Grŵp Therapïau Uwch
The Advanced Therapies Group, within the School of Dentistry, is involved in using our knowledge of the molecular and cellular control of human disease processes to inform the design, development and testing of novel polymer therapeutics in the prevention and treatment of difficult to treat, often life-threatening infections. The work of the group is focused on polymer therapies derived from nature in applied research, and their use in a range of applications in the prevention and treatment of human disease.
A significant area of our research is employed in investigating a low molecular weight alginate (OligoG CF-5/20), which has been shown to enhance the activity of conventional antibiotics against multi-drug resistant Gram-negative bacteria and biofilms, for example, Pseudomonas and Burkholderia spp. which complicate the treatment of cystic fibrosis. This work is now being broadened to tailor the alginate to its maximum potential therapeutic effect. The group is also characterising microbial growth on novel nanocellulose wound dressing materials for chronic wound applications.
Key achievements have been in developing new strategies to specifically target otherwise undeliverable proteins, peptides and drugs to sites of disease by the chemical bonding of safe, water-soluble natural polymers extracted from plants and animals. These so-called "nanomedicines" are capable of reducing the side effects of conventional drugs by 'enveloping' them in a polymer 'coat', so that once they reach the site of disease, they can be triggered to release the drug by the body's own proteins. Thus, patients require lower doses and less frequent dosing.
- AlgiPharma AS, Sandvika, Norway
- SINTEF Materials and Chemistry, Trondheim, Norway
- Norwegian University of Science and Technology (NTNU), Trondheim, Norway
- Paper and Fibre Research Institute (PFI), Trondheim, Norway
- Respiratory Diagnostics Group, College of Medicine, Swansea University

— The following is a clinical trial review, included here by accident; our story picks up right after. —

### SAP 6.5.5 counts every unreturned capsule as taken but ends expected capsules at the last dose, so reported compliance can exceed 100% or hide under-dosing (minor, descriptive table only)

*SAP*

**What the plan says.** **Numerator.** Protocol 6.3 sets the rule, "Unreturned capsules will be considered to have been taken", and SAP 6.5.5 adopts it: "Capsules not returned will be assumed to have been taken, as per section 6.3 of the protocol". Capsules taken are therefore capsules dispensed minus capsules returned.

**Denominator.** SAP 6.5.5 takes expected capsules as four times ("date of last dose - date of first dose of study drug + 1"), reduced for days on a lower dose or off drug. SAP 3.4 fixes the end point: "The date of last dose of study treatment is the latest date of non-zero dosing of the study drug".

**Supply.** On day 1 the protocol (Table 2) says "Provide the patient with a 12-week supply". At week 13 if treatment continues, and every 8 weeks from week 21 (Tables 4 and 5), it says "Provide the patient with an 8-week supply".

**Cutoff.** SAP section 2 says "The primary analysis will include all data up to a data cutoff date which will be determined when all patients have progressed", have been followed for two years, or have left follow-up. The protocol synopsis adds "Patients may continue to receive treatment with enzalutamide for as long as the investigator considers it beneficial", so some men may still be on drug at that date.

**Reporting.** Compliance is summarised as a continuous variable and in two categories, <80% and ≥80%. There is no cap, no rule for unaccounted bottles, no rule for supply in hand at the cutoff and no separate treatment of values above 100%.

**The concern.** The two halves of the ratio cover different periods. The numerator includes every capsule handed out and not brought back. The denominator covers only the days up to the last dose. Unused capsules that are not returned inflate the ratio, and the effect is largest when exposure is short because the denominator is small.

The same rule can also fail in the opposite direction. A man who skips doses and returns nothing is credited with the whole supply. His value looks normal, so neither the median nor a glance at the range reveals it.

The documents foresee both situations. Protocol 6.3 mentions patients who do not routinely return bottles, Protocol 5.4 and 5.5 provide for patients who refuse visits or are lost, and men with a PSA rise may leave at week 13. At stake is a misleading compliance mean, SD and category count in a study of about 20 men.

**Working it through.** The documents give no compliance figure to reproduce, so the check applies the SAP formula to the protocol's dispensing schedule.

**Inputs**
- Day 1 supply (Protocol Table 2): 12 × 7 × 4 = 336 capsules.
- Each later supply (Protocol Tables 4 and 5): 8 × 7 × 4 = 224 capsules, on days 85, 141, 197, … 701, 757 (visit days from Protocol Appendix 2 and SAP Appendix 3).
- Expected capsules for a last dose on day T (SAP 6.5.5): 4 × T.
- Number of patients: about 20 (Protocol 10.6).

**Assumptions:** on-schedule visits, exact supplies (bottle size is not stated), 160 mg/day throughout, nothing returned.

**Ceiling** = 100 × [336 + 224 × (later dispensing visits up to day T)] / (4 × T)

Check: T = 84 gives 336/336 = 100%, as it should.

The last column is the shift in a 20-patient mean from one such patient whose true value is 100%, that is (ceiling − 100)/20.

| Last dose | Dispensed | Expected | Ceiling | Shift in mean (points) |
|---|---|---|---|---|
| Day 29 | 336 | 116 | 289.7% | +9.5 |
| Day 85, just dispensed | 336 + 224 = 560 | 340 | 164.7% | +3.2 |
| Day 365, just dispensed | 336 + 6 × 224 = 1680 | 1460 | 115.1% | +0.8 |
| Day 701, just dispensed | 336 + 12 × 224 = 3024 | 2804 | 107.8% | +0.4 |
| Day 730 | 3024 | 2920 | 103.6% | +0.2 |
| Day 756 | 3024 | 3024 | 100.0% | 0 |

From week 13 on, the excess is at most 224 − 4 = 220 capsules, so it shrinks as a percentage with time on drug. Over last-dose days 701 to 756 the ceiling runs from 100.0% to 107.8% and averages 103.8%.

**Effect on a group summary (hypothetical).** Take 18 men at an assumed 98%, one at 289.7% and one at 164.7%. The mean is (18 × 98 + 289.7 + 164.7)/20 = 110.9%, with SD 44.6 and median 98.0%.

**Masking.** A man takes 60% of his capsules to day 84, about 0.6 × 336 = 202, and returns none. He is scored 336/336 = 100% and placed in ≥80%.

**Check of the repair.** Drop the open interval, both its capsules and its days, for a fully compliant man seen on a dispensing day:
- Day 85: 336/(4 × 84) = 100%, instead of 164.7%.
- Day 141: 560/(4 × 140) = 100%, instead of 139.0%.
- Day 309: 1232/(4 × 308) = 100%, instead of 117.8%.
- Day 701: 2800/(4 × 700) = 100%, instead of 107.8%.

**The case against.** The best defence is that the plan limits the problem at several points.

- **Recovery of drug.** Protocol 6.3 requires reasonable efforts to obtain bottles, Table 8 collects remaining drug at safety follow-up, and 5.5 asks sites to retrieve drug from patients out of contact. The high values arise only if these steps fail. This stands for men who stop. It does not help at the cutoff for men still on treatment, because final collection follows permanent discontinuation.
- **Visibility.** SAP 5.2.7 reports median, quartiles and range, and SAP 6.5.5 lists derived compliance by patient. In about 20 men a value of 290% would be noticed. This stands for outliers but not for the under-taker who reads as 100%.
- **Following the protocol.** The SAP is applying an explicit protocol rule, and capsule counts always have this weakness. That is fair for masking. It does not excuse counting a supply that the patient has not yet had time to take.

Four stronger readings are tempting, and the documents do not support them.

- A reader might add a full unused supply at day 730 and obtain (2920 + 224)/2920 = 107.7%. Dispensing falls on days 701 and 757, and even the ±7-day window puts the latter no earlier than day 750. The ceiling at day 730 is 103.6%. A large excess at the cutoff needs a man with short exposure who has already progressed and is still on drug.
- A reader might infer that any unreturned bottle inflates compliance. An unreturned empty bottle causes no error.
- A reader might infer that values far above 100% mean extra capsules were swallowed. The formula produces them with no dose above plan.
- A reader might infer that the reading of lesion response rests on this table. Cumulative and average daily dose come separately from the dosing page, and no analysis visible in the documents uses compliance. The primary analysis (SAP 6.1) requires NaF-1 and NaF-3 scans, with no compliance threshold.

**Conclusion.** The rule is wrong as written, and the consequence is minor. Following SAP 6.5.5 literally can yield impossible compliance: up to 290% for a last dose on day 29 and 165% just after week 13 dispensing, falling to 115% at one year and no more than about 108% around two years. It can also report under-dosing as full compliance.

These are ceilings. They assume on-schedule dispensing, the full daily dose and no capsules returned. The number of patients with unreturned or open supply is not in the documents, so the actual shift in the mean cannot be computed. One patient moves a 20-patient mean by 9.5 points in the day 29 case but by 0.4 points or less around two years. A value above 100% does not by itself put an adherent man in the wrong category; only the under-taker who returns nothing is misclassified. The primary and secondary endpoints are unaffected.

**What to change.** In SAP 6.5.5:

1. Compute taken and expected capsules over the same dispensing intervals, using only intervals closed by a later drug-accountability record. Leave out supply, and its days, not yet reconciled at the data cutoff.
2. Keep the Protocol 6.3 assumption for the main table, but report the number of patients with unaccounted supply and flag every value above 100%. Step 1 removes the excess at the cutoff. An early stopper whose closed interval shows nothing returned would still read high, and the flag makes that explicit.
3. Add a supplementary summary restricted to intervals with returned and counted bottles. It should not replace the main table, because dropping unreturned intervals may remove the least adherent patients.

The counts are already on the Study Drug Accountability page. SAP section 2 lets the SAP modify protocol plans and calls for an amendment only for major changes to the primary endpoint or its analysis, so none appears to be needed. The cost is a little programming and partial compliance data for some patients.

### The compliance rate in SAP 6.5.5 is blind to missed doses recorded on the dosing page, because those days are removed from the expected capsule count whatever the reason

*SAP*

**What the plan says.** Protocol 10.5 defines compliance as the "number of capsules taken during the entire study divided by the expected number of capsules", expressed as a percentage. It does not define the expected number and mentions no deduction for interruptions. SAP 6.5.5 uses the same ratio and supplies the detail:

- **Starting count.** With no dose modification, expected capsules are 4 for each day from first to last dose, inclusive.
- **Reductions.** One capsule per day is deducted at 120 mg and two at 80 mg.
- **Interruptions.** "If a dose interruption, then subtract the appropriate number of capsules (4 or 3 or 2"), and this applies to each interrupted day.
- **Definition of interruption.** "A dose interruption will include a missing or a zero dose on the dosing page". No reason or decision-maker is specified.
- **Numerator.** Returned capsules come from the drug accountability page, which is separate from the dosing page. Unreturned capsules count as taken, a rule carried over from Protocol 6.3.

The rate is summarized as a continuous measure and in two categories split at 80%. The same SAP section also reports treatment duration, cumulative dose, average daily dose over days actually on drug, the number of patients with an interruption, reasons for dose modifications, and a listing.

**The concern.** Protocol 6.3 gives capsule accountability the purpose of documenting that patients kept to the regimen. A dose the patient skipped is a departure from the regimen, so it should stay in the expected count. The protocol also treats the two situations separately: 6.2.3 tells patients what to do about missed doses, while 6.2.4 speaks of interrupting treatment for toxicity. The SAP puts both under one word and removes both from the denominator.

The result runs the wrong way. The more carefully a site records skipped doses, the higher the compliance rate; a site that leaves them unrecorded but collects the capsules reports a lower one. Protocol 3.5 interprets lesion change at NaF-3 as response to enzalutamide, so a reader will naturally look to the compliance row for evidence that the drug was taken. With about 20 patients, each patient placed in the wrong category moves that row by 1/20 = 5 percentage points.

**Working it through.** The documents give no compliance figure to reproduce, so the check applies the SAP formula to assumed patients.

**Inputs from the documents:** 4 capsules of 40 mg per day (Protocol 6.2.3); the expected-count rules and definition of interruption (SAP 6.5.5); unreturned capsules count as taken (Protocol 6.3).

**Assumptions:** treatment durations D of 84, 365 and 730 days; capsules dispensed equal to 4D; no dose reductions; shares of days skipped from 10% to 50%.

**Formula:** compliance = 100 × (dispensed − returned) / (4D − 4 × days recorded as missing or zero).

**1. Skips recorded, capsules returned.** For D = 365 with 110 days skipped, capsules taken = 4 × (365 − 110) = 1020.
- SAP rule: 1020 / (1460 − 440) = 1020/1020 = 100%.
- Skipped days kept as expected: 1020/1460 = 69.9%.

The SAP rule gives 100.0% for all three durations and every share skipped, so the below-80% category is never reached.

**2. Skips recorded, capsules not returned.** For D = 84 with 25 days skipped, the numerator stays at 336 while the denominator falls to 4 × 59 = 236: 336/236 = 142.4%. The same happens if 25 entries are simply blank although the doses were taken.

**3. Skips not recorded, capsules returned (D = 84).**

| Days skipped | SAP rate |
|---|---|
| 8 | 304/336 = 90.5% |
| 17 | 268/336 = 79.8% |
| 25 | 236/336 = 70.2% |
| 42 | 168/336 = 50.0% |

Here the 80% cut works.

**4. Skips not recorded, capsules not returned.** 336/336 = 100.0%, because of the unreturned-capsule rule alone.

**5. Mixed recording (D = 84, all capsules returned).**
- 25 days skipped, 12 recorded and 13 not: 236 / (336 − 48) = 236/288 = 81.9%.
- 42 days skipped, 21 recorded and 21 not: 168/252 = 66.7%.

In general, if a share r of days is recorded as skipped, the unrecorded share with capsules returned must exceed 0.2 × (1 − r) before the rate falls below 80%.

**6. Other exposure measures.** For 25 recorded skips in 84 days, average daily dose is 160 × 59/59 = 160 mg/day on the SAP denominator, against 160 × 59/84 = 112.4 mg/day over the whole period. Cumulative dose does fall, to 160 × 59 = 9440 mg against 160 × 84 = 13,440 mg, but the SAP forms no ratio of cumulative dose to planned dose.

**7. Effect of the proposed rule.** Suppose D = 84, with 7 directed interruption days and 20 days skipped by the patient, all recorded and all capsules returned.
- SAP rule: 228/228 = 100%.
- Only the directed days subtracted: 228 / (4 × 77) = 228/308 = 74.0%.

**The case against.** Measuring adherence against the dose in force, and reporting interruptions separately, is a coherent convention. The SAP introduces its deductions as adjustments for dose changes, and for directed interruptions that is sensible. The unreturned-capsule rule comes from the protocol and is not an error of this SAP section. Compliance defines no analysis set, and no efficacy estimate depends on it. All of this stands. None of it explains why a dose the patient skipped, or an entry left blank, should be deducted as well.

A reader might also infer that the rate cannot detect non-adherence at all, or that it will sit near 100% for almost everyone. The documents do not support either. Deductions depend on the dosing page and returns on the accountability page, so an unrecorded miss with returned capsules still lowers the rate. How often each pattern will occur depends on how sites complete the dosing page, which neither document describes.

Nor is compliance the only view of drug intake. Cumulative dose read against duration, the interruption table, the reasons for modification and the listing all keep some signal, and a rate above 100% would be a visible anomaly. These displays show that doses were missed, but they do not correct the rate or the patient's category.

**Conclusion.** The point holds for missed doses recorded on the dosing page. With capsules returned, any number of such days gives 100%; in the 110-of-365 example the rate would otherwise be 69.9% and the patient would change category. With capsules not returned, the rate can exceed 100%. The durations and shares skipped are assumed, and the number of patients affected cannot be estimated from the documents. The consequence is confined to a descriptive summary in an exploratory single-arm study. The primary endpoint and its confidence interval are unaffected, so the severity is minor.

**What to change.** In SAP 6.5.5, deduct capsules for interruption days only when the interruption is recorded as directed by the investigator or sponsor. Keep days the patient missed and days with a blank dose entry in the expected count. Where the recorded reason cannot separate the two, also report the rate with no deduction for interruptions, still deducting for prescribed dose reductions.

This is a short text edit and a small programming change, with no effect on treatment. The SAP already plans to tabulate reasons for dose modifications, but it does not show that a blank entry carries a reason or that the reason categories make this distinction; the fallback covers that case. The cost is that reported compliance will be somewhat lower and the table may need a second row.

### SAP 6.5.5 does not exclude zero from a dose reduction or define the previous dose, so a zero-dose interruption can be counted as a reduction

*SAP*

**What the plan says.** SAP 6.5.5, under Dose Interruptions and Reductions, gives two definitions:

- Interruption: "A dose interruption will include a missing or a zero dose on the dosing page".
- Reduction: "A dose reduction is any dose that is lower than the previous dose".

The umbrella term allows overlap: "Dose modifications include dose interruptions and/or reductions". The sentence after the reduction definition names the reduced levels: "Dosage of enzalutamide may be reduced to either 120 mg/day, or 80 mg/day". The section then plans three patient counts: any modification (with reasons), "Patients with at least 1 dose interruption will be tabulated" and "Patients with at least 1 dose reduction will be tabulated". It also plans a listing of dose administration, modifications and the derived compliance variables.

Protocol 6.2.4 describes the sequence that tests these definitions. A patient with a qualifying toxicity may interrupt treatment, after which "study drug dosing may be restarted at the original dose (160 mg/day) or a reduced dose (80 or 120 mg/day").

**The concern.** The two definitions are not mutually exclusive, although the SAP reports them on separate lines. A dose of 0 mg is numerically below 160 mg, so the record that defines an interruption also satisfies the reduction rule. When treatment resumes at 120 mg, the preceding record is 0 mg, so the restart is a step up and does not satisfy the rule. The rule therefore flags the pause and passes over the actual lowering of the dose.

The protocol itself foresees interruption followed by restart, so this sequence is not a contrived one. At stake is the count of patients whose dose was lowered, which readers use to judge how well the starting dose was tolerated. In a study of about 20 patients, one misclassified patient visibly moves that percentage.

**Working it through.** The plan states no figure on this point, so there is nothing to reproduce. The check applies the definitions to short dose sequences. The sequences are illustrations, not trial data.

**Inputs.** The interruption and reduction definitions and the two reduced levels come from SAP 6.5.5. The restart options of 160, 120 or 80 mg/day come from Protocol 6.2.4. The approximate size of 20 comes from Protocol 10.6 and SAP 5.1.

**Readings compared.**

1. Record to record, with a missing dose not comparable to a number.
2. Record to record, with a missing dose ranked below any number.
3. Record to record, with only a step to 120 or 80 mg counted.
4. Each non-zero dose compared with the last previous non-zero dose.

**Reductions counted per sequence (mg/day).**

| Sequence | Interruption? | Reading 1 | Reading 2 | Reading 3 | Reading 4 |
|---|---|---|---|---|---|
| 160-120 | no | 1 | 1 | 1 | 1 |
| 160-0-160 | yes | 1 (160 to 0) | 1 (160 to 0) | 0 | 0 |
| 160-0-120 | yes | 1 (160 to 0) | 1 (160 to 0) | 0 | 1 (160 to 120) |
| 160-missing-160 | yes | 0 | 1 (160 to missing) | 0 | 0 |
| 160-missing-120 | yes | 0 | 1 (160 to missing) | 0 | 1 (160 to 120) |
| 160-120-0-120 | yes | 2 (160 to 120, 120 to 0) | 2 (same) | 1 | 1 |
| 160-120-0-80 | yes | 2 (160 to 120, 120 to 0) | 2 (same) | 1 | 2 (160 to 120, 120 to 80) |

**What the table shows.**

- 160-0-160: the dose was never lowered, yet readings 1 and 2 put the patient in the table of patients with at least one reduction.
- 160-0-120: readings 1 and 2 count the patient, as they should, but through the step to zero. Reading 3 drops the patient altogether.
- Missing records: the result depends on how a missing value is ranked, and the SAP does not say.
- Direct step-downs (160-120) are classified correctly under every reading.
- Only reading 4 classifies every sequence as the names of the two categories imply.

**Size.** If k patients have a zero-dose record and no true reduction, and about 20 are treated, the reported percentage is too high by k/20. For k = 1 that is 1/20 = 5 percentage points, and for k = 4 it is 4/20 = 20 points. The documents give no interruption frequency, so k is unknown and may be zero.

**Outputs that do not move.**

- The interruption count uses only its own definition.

- Centre for Nanohealth, College of Medicine, Swansea University
Research here, as part of a multi-national collaboration with AlgiPharma AS, has involved development of polymer therapies based on the biopolymer alginate, derived from seaweed. The first product, currently in Phase IIb clinical trials is OligoG, a low molecular weight alginate oligosaccharide. We first demonstrated in 2010 how these oligomeric structures were able to potentiate antibiotics (by up to 500-fold) against a range of multi-drug resistant (MDR) human pathogens and inhibit biofilm formation. Subsequent research sponsored by the EU, US Department of Defence, Cystic Fibrosis Foundation and the EU Eurostars Programme has led to the optimisation of the delivery of OligoG as an inhalation therapy for cystic fibrosis and in the treatment of patients with life-threatening infections of MDR bacteria, where work is ongoing in the group.
The Advanced Therapies Group are a key part of a four year £5.4 million research grant from the Norwegian Research Council in collaboration with AlgiPharma AS, SINTEF and NTNU, Norway looking into the development of novel alginate oligomers for clinical use. This exciting programme is a vital component of an International consortium to investigate microbial sources of raw material for the formulation of new prevention strategies and treatments for persistent, difficult to treat infections for AlgiPharma's alginate technology programme.
This project is involved in the development of bio-compatible cellulose nanomaterials (derived from tree pulp) with innovative, functional properties for advanced wound healing applications in conjunction with the Paper Research Institute (PFI), Trondheim. The ability of these nanofibres (from renewable sources) to interact with complementary polymers and form novel material structures for use in applications as diverse as wound dressings, graft scaffolds for tissue engineering and bio-sensing in a range of human diseases forms the basis of our ongoing research.
See images: figure 1
Our ongoing research is investigating novel combinations of polymers and peptides for the treatment of chronic inflammation and infection, and novel polymer-growth factor conjugates as adjunctives to stem cell therapy. Successful translation of this research has wide applications, not only in dentistry (e.g. maxillofacial trauma, periodontitis), but shows potential for use in an extensive range of diseases (e.g. diabetic foot ulcers, cystic fibrosis, spinal cord injury).
See images: figure 2
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|Research Council of Norway (2015-2018)||BIA-Alginates||£3.174,600|
|Research Council of Norway (2015-2018)||Tailored OligoG||£1,032,830|
|Research Council of Norway (2012-2016)||Nanoheal||£1,082,480|
|QBiotics Ltd (2012-2015)||EBC-46||£59,162|
|MRC New Investigator Research Grant (2016-2019)||Accumulation and nephrotoxicity of dextrin-colistin conjugates||£399,982|
Uwch ddarlithydd mewn Therapiwteg Polymer
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